A most damning parliamentary report on the sale and management of retail chain BHS—originally known as British Home Stores to customers of my age—was released on 25 July this year following an investigation into the scandal by the Work and Pensions Committee and the Business, Innovation and Skills Committee. It details a “litany of failures culminating in ‘at any cost’ disposal of company and pension deficit to [a] wholly unsuitable ‘chancer’.”
This is the first time that a parliamentary report has led to calls for someone to be stripped of his knighthood.
[T]he circumstances of the collapse of BHS were “a blight on the reputation of British business.”
Simon Walker, Director General of the Institute of Directors
BHS was founded in 1928 and was bought by Sir Philip Green in 2000. In 2009, it became part of the Taveta group of companies, which is ultimately controlled by Lady Christina Green. On 11 March 2015, after years of underperformance, it was sold to Retail Acquisitions Limited (RAL), an entity owned by Dominic Chappell. Just over a year later, BHS went into administration on 25 April 2016 and now faces the prospect of being broken up to settle its debts.
The bankruptcy threatens the jobs of 11,000 employees. Due to a pension deficit of £571 million—the pension scheme was overfunded when the chain was acquired by Sir Green—20,000 current and former BHS employees face reductions to their pensions of up to 77 percent. And even these reduced pensions are currently set to be paid by the Pension Protection Fund (PPF)—which is supported by a levy on 6,000 other defined benefit pension schemes with 11 million members—unless Sir Green makes good on his offers to properly fund the scheme.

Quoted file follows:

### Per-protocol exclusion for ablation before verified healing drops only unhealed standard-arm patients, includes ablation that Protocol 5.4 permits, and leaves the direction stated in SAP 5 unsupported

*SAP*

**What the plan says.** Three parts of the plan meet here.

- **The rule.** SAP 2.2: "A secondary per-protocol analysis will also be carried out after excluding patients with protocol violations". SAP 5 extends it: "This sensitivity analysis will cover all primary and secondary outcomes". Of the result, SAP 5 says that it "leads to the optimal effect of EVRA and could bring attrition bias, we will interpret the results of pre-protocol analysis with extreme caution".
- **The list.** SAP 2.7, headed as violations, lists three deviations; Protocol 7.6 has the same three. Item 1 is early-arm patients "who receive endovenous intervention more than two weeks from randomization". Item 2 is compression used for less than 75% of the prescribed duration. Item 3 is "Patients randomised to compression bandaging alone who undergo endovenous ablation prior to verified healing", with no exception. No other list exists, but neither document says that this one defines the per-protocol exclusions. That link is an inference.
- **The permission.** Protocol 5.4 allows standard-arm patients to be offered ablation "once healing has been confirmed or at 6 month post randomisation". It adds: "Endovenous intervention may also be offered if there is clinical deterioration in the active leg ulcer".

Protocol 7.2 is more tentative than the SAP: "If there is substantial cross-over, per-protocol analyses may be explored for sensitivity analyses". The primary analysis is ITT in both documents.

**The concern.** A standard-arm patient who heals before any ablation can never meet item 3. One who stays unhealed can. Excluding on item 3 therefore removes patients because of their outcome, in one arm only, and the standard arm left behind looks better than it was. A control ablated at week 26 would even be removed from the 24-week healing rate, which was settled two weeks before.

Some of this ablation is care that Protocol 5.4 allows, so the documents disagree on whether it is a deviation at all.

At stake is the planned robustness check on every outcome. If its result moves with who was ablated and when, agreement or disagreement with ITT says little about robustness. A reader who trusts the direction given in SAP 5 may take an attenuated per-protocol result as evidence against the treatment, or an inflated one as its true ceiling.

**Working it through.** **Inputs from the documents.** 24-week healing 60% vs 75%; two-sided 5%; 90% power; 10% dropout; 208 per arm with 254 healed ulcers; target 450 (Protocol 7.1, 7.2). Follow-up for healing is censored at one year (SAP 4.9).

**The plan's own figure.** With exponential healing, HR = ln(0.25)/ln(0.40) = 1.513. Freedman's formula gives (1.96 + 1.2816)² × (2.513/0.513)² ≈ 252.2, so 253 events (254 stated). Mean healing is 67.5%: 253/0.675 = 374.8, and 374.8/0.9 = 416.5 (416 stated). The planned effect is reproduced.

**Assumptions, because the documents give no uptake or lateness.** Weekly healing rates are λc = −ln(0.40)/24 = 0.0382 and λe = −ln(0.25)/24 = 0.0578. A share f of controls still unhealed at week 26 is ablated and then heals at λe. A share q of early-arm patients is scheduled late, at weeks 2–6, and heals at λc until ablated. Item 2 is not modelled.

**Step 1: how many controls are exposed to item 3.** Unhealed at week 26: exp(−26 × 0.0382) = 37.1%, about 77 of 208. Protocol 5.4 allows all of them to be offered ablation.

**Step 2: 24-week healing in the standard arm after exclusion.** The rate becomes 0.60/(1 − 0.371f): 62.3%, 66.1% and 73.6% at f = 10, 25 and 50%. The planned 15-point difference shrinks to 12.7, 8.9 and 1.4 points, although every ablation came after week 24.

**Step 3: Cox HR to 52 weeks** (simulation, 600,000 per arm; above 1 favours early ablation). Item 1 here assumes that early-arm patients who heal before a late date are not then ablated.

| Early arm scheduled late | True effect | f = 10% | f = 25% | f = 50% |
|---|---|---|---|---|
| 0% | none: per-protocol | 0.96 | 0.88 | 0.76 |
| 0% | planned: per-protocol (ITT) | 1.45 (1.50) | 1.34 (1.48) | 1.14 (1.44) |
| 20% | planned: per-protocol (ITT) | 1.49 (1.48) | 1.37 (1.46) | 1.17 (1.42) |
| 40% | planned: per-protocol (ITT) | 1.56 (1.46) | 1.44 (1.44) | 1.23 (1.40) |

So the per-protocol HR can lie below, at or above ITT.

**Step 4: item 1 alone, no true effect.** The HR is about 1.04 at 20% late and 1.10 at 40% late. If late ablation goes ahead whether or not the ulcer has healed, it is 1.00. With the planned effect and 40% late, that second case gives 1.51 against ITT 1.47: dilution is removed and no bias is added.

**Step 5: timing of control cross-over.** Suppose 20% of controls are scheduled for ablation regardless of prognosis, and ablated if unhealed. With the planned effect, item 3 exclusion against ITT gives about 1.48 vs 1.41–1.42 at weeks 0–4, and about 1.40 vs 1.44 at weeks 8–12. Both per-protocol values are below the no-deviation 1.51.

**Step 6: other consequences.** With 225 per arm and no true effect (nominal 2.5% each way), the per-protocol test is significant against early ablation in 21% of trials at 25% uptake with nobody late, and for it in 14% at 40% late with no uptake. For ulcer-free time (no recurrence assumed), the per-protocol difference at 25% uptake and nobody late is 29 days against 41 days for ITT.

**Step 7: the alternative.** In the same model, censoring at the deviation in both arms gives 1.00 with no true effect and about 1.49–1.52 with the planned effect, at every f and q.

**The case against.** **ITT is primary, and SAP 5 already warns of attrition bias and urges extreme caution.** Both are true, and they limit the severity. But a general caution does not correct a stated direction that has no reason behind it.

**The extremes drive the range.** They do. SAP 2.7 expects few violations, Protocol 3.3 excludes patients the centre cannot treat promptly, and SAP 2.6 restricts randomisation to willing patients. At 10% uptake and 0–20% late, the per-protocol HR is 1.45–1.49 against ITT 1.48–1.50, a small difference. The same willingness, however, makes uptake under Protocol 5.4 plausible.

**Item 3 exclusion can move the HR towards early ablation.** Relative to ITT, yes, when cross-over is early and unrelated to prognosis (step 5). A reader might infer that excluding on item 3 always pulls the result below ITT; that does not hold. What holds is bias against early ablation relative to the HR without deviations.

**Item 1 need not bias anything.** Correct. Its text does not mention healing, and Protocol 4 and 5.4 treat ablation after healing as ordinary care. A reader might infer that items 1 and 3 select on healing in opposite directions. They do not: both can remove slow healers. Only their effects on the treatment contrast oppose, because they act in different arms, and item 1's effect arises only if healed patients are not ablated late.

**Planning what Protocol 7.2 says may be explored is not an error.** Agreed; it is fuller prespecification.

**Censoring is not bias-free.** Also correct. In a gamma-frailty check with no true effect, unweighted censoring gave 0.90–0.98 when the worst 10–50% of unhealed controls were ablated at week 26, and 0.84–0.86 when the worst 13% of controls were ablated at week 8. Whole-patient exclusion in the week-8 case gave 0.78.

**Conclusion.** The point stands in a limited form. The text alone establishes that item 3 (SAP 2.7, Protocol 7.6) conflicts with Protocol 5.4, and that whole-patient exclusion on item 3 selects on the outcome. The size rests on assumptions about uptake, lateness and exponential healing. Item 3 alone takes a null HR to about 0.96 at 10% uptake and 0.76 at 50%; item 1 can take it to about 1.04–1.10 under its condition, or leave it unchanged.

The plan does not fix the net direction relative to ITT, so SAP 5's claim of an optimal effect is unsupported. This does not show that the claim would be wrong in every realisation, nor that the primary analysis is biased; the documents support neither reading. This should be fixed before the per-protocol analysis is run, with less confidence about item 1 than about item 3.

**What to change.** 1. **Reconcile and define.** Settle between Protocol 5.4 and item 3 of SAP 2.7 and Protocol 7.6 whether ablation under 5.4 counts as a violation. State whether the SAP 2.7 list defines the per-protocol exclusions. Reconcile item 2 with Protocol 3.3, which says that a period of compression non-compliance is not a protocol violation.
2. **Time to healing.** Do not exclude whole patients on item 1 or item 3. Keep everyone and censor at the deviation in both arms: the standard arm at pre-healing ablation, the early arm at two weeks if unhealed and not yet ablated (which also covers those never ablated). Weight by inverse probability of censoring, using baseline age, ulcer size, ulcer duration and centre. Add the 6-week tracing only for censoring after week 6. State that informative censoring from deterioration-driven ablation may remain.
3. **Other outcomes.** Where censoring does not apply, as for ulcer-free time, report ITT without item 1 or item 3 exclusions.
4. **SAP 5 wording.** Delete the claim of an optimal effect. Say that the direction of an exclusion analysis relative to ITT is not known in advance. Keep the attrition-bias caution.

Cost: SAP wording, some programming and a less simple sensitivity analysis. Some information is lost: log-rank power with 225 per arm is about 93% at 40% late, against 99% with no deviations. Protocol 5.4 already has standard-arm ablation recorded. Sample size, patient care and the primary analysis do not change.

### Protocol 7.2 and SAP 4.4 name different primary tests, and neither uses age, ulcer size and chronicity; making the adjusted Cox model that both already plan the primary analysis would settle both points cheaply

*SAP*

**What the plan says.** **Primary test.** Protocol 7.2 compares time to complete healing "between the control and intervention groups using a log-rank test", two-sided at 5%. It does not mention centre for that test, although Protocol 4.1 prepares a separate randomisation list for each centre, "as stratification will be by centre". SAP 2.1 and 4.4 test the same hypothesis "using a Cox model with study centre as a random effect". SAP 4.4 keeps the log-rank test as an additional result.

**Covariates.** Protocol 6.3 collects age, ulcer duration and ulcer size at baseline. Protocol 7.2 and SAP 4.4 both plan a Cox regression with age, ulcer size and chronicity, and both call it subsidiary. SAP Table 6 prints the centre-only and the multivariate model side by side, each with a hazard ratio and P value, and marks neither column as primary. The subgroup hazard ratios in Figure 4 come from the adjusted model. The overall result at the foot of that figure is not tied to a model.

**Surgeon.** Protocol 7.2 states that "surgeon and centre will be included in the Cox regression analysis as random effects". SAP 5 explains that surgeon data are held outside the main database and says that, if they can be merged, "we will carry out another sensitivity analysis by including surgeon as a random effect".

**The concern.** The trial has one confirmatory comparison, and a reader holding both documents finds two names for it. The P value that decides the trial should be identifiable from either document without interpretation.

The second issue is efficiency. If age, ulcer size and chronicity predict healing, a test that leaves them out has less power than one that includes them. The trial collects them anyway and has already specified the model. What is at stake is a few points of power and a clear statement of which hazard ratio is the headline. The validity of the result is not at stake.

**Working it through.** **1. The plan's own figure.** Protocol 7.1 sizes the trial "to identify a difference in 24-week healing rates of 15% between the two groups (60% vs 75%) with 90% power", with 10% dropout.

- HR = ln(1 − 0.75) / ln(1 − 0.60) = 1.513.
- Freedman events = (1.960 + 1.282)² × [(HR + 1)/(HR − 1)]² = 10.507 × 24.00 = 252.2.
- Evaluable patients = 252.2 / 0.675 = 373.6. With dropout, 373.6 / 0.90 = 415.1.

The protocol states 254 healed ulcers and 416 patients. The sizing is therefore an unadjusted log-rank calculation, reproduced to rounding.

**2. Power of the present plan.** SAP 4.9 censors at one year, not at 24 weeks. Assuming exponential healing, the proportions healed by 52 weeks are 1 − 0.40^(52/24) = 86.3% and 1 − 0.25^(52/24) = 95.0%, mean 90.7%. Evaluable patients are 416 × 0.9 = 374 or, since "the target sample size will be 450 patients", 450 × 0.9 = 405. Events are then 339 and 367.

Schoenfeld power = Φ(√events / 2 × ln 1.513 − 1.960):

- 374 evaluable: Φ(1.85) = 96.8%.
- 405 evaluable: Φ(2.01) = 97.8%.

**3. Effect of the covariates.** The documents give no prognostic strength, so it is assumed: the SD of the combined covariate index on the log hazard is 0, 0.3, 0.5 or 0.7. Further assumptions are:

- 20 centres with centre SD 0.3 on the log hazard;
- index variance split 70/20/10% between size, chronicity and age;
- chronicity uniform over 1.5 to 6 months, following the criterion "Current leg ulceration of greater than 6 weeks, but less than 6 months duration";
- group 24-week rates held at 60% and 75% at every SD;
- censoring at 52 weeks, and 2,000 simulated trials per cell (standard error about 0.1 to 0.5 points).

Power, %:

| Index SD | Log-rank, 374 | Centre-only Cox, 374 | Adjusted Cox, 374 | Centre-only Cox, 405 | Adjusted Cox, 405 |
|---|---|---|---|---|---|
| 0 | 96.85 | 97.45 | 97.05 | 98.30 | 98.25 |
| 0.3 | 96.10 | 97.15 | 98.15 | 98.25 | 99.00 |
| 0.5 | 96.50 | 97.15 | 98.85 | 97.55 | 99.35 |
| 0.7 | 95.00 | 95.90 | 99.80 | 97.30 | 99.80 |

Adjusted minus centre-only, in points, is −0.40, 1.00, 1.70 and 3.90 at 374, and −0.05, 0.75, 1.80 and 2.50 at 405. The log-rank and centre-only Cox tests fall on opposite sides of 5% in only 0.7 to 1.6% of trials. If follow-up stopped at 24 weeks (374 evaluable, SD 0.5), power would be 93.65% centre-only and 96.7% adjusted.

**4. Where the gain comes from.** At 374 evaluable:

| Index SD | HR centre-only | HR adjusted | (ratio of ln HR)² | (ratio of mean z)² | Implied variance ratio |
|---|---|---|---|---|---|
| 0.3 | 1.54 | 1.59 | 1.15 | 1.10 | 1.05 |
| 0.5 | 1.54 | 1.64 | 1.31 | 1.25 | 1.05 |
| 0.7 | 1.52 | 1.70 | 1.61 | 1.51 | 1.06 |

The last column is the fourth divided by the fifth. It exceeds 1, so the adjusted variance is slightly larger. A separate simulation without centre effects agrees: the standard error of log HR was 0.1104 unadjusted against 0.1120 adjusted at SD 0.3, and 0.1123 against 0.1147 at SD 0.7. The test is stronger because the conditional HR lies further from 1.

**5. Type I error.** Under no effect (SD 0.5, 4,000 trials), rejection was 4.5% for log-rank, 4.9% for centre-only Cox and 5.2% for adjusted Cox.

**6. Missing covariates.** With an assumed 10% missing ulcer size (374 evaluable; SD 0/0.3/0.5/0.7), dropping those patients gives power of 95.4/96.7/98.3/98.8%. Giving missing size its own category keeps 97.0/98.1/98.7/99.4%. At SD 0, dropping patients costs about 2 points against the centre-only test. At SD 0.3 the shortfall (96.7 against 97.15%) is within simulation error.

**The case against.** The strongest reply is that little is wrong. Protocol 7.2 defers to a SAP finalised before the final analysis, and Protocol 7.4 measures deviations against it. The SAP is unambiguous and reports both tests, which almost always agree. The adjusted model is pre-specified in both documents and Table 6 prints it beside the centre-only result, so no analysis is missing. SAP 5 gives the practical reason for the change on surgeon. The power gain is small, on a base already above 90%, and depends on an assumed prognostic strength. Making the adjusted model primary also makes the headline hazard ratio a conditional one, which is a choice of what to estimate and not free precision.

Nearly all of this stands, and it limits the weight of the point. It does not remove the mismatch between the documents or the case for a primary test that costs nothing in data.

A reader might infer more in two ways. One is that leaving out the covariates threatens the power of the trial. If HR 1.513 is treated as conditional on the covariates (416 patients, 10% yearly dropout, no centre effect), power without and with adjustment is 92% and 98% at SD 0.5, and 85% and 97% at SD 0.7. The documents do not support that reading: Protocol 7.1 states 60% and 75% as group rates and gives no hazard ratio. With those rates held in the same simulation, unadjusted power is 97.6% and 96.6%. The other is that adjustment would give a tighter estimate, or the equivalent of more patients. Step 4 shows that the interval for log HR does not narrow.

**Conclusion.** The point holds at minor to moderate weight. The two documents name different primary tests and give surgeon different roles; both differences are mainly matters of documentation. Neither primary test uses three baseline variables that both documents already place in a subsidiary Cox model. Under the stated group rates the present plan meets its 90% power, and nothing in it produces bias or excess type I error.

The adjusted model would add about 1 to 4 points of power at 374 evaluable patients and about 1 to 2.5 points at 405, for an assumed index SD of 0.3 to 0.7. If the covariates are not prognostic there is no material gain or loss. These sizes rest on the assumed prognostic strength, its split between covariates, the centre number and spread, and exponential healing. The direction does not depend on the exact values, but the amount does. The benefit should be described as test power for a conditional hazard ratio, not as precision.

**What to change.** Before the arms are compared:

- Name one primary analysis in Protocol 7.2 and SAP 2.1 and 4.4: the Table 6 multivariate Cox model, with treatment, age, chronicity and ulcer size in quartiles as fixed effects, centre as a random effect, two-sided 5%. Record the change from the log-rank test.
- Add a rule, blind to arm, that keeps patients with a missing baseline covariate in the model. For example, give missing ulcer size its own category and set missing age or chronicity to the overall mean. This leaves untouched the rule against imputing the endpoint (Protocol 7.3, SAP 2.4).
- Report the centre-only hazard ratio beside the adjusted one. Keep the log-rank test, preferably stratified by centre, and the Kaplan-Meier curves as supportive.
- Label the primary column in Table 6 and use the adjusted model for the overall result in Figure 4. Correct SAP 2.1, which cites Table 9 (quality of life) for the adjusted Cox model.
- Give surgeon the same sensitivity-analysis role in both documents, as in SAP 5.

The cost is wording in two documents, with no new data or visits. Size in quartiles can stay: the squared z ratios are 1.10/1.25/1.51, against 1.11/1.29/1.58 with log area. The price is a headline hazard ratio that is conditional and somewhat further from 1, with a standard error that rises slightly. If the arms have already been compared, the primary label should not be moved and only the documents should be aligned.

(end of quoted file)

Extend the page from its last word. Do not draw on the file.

An initial attempt to rescue the BHS pension fund was made in November 2013. Named Project Thor, it was designed by Deloitte. According to the report, the Arcadia board (another of the companies owned and run by the Greens) “cited a variety of explanations for pausing Project Thor, ranging from Christmas to the Scottish independence referendum and instability in Ukraine.” The committee dismissed all of these as excuses: “The primary reason was Sir Philip Green’s resistance to TPR’s [The Pension Regulator] moral hazard requests. He did not wish to respond to requests for information regarding historic dividends, management charges, sale and leaseback arrangements, inter-company loans, and the use of BHS shares or assets as collateral for company purchases.”
As is hinted in the above list, the report details a long list of ways in which the Green family stripped BHS of both assets and profits. For example, the total dividends paid during the years of BHS’s profitability, 2002-2004, to other Green companies were double the profits made in those years. The other Green companies appear to be a complex web of entities, many with overlapping directorships, run as a personal fiefdom by the Greens, with many offshore interests and the majority of money flowing offshore to the ultimate beneficial owner of most of them: Lady Green.